For example, it could be established from the histogram (in D While the above discussions are based on continuum spectral data, the DML algorithm and equations (12) & (13) can be applied to any other multivariate data types. Of course, it is also applicable to univariate cases. Turning now to FIG. 2, an example produce data collector Light source Light source Ambient light sensor Spectrometer Light separating element Detector Control circuitry Control circuitry Housing Transparent window In operation, light source In the reading process, control circuitry In a preferred configuration, the on-board processor in control circuitry Transaction terminal Turning now to FIG. 6, the produce recognition method of the present invention begins with START In step In step In step In step In step In step In step In step In step Turning to FIG. 8, a data reduction method used to build produce library In step In step { where N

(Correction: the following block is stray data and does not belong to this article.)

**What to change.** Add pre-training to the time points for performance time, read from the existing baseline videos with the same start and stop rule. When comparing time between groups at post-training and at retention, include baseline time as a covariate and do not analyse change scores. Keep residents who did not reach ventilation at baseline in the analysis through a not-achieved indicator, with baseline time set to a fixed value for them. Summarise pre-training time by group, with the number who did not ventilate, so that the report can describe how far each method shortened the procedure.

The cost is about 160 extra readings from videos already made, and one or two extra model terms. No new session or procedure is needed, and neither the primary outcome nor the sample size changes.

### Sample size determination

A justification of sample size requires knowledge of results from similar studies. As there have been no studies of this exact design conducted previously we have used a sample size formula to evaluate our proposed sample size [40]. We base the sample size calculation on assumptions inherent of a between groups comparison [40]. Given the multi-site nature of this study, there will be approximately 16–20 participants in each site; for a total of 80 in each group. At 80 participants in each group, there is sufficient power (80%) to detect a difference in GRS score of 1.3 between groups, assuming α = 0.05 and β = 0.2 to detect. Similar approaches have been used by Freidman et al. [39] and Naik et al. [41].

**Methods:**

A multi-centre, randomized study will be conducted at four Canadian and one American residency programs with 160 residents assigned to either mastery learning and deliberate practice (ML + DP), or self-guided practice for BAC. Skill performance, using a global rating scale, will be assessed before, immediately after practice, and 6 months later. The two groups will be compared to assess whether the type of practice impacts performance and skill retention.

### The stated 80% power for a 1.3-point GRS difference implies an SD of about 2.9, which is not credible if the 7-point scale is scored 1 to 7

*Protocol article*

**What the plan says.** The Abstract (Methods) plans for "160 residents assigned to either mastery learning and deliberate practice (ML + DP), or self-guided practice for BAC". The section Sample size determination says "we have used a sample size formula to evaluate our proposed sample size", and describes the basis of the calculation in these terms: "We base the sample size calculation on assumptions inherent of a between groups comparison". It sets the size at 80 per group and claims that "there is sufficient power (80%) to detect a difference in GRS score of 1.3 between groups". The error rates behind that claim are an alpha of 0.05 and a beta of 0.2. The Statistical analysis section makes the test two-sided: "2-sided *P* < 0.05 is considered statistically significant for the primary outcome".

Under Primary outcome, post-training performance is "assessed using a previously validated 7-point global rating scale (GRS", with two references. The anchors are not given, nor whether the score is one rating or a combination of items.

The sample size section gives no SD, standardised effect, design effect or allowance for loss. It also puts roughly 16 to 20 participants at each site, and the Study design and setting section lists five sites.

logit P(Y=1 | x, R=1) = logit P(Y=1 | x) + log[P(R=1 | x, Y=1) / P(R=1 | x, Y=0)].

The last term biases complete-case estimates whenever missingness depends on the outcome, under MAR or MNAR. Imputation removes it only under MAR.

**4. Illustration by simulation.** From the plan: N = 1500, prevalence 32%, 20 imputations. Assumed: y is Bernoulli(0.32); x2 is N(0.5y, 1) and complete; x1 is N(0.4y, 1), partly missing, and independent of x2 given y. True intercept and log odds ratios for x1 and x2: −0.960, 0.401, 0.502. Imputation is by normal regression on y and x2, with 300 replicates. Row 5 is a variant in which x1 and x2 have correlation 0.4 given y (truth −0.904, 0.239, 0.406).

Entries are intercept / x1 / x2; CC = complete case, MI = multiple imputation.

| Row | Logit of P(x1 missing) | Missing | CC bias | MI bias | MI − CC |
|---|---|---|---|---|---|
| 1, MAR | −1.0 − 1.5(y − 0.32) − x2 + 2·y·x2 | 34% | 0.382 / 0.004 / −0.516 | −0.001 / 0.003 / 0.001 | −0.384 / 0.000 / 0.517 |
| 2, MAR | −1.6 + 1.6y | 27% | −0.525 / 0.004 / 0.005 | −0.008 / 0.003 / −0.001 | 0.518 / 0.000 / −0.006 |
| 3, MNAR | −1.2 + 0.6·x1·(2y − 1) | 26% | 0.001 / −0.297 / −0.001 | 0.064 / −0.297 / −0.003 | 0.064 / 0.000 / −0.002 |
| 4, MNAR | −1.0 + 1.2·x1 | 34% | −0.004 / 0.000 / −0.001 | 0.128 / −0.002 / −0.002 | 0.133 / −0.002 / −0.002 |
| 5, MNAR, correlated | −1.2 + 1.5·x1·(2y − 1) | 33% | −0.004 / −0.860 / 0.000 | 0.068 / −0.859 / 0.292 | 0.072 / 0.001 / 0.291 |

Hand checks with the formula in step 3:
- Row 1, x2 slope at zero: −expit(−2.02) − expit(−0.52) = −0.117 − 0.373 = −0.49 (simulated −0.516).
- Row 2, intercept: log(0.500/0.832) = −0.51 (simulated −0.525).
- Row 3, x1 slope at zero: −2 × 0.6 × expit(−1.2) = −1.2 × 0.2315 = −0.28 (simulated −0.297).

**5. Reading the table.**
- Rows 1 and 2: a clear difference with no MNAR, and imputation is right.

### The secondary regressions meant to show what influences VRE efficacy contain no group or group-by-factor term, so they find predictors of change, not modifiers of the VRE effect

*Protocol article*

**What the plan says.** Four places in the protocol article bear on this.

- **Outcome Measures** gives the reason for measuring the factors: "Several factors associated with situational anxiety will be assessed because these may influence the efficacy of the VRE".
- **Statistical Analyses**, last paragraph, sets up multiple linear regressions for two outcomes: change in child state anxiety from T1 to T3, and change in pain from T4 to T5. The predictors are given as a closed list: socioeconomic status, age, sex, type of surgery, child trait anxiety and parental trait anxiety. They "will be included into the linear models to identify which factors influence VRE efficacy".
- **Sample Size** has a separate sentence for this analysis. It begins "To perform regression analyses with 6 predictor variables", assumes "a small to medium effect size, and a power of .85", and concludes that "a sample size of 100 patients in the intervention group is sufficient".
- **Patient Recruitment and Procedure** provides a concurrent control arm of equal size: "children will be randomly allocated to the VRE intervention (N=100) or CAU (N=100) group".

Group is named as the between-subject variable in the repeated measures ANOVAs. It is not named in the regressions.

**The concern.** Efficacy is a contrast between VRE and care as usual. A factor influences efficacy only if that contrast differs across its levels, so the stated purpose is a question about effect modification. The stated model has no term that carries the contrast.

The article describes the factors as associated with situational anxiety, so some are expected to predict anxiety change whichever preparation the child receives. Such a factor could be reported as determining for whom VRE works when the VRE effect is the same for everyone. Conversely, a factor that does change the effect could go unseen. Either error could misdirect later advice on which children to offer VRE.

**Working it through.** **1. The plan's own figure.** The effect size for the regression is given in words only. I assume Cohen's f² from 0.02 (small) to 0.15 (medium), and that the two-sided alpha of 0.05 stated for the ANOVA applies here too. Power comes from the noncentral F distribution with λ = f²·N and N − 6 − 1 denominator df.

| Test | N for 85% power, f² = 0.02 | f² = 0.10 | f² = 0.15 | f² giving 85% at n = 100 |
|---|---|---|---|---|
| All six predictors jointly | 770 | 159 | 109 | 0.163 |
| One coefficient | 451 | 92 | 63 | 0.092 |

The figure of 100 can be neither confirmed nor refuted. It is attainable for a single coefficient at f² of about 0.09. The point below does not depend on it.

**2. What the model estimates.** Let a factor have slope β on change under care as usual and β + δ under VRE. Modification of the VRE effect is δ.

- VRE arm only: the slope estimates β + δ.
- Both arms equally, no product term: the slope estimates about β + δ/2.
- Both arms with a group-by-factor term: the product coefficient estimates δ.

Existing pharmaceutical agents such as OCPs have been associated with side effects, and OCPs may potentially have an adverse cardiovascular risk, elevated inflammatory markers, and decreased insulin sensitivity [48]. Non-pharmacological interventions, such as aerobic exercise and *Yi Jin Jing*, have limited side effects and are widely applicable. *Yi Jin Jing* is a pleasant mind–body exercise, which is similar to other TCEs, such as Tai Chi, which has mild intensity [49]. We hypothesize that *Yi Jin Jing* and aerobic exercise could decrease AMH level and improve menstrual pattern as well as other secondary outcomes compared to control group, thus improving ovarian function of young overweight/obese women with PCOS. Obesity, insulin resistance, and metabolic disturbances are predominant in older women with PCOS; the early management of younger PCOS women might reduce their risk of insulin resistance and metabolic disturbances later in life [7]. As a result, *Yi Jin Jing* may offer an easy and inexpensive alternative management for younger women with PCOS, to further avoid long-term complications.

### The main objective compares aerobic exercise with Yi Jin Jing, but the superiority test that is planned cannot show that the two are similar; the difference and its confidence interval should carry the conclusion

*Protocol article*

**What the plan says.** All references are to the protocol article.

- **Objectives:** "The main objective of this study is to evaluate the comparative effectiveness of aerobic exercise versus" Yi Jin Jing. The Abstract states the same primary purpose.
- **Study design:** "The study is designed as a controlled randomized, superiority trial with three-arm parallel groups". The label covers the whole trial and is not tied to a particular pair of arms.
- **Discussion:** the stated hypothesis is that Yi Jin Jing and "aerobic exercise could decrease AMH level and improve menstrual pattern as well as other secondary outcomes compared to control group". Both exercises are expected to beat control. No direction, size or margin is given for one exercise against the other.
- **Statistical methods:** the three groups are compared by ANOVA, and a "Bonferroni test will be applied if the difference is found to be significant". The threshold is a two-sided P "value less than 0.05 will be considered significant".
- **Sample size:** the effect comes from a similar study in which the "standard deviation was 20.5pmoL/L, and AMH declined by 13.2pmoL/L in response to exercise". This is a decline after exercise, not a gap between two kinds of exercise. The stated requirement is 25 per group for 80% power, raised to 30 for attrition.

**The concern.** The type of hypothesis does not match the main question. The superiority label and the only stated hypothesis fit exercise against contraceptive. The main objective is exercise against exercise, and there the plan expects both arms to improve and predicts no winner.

where C In step Calibration information includes reference spectrum F where F Calibration information may also include a correction factor C In step Although the invention has been described with particular reference to certain preferred embodiments thereof, variations and modifications of the present invention can be effected within the spirit and scope of the following claims. Patent Citations